Between all that exhaustion, Mike and I had a fight. We each wondered why the other couldn’t help out more.

Mike emailed our pastor in confidence. He forgot that our phones are synced, and so if I check all my email boxes at once as I often do, Mike’s emails are mixed in there too. Honest-to-goodness, I didn’t realize whose email that was when I started reading it.

Meant for confidence or not, once you see something, you can’t unsee it.

Mike was voicing his concern over the toll social media was playing on me and how much he sees me on my phone. He talked about how talented he thinks I am at writing and believes in my potential (bless him), but how maybe I wouldn’t be so spent if I didn’t spend time or energy on social media and in so many other peoples’ concerns and lives. How we have so many friends’ whose marriages are in crisis right now, and he didn’t want to see us there too. He didn't want to ask me to stop writing, but surely we couldn't keep this up?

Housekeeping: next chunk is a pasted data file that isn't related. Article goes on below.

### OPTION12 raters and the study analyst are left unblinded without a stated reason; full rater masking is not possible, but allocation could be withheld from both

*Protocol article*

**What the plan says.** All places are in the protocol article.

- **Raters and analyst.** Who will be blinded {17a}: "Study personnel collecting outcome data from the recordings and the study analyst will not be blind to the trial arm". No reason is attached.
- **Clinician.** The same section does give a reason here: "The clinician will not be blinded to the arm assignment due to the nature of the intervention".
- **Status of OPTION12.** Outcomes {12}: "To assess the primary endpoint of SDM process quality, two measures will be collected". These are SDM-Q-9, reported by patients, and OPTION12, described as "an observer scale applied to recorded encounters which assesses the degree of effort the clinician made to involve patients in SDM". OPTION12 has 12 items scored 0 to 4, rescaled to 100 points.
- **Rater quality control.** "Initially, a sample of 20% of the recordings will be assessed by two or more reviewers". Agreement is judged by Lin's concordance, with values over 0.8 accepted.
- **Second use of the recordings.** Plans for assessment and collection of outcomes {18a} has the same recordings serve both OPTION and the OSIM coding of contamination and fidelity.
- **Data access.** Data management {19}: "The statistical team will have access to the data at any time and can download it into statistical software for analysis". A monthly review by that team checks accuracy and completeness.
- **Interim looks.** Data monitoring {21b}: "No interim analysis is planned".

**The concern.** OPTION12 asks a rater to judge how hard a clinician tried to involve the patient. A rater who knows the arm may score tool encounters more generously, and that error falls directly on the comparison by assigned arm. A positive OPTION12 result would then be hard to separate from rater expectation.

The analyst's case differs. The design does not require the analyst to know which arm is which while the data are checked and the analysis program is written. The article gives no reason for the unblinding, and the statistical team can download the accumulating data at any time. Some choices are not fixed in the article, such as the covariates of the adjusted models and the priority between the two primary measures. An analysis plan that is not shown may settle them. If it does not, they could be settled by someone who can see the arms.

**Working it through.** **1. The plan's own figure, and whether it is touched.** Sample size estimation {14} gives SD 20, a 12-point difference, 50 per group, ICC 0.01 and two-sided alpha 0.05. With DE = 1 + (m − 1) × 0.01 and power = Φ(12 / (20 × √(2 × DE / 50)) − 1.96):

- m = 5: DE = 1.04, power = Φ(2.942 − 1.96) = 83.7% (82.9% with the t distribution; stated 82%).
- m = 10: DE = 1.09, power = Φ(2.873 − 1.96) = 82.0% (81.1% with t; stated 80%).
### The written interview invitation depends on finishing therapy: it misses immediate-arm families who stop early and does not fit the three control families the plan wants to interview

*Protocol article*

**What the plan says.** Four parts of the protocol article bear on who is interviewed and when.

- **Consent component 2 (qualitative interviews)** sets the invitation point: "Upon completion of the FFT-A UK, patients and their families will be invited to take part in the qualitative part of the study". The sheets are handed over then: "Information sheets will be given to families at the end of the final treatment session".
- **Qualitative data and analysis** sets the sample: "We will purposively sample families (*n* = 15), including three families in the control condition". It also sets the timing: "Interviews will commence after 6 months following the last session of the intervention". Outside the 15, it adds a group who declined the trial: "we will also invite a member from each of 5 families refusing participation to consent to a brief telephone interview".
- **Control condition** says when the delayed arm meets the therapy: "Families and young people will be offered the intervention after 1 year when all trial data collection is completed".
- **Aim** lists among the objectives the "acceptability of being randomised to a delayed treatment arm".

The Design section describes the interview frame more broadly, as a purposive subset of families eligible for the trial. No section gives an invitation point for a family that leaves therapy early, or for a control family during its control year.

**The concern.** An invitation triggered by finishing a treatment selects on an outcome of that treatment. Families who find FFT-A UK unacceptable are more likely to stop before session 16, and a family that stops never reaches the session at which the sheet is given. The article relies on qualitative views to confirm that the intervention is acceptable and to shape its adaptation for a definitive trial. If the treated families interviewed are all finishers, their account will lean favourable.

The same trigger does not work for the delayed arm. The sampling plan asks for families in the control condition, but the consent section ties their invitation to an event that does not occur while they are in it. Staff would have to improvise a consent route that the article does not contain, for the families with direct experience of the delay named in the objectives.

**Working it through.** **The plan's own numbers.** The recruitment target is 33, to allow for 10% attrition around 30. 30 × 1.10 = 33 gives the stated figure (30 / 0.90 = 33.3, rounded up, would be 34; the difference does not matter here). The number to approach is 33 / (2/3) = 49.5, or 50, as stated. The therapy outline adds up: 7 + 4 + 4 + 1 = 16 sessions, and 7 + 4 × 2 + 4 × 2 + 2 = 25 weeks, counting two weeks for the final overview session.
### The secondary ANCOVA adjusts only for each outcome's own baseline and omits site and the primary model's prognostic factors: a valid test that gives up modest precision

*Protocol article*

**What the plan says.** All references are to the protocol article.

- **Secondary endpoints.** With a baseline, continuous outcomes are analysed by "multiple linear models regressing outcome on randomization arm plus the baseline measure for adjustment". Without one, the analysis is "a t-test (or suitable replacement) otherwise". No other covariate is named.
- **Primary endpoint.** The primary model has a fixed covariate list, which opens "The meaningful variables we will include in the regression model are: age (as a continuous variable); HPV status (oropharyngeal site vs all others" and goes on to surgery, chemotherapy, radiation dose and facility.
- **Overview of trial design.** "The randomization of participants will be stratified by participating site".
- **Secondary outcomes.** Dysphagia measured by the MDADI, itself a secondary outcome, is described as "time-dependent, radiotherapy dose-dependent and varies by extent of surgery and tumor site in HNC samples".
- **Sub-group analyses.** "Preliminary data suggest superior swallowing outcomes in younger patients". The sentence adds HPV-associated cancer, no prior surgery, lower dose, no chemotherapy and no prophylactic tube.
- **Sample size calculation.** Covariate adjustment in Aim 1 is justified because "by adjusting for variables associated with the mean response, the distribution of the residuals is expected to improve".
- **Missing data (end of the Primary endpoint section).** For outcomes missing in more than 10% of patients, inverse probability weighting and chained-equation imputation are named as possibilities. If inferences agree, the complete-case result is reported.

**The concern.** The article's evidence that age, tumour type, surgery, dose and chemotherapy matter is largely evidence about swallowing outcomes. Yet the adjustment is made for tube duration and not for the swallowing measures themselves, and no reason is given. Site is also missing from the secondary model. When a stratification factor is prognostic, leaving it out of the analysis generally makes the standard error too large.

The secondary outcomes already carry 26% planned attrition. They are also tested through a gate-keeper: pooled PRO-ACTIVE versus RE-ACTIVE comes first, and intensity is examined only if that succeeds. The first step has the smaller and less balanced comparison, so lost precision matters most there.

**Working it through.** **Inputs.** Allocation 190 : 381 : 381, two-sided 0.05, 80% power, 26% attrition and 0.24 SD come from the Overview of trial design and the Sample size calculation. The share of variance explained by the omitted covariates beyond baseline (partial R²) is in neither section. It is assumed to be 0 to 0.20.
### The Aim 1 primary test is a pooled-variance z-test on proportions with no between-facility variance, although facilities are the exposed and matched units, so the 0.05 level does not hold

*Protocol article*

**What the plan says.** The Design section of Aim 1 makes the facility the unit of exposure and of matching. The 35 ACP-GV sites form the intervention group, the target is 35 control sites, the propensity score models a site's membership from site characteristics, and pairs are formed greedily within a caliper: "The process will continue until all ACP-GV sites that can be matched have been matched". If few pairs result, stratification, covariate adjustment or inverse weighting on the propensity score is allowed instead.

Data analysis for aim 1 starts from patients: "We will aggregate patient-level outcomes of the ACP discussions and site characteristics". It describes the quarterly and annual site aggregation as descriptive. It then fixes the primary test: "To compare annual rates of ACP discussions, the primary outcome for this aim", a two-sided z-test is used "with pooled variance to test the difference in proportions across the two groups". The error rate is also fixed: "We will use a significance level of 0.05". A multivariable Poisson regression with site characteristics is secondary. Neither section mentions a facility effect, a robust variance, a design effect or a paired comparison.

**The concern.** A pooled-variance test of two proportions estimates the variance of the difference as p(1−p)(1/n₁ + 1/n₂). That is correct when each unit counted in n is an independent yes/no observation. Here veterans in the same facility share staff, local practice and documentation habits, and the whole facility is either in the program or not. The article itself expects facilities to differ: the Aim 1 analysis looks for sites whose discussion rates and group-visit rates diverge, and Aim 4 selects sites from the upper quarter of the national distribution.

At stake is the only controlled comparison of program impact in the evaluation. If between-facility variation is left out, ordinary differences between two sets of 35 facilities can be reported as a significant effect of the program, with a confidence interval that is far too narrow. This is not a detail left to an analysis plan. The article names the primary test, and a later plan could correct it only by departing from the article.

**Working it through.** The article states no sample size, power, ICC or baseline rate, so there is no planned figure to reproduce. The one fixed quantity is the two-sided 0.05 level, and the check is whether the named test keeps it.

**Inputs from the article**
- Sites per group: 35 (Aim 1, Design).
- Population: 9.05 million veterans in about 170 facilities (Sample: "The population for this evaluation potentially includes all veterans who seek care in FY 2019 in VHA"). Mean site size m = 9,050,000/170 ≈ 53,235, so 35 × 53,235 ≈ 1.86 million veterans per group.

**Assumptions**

{Insert all the emotions from that heaping portion of conviction with a small side of embarrassment.}

Maybe I wasn’t meant to read that email, but it surely has led to some really good talks, some hard decisions, and a whole lot of prayer.

It’s not that I don’t see the positives of social media. It’s that the negatives have been really hard for me to navigate. I don’t know where to go from here. I’m scared if I’m honest. Can I even be a writer if I’m not on social media?

I am more scared of what happens if I don’t make the hard decisions.

When I think of my kids growing up and looking back on their mom and their childhood, God help me if what they remember is their mom always on her phone. Maybe I think it’s only in the pauses, but all those pauses add up to hours—really, those pauses add up to my life, my choices, and my actions showing my kids what matters.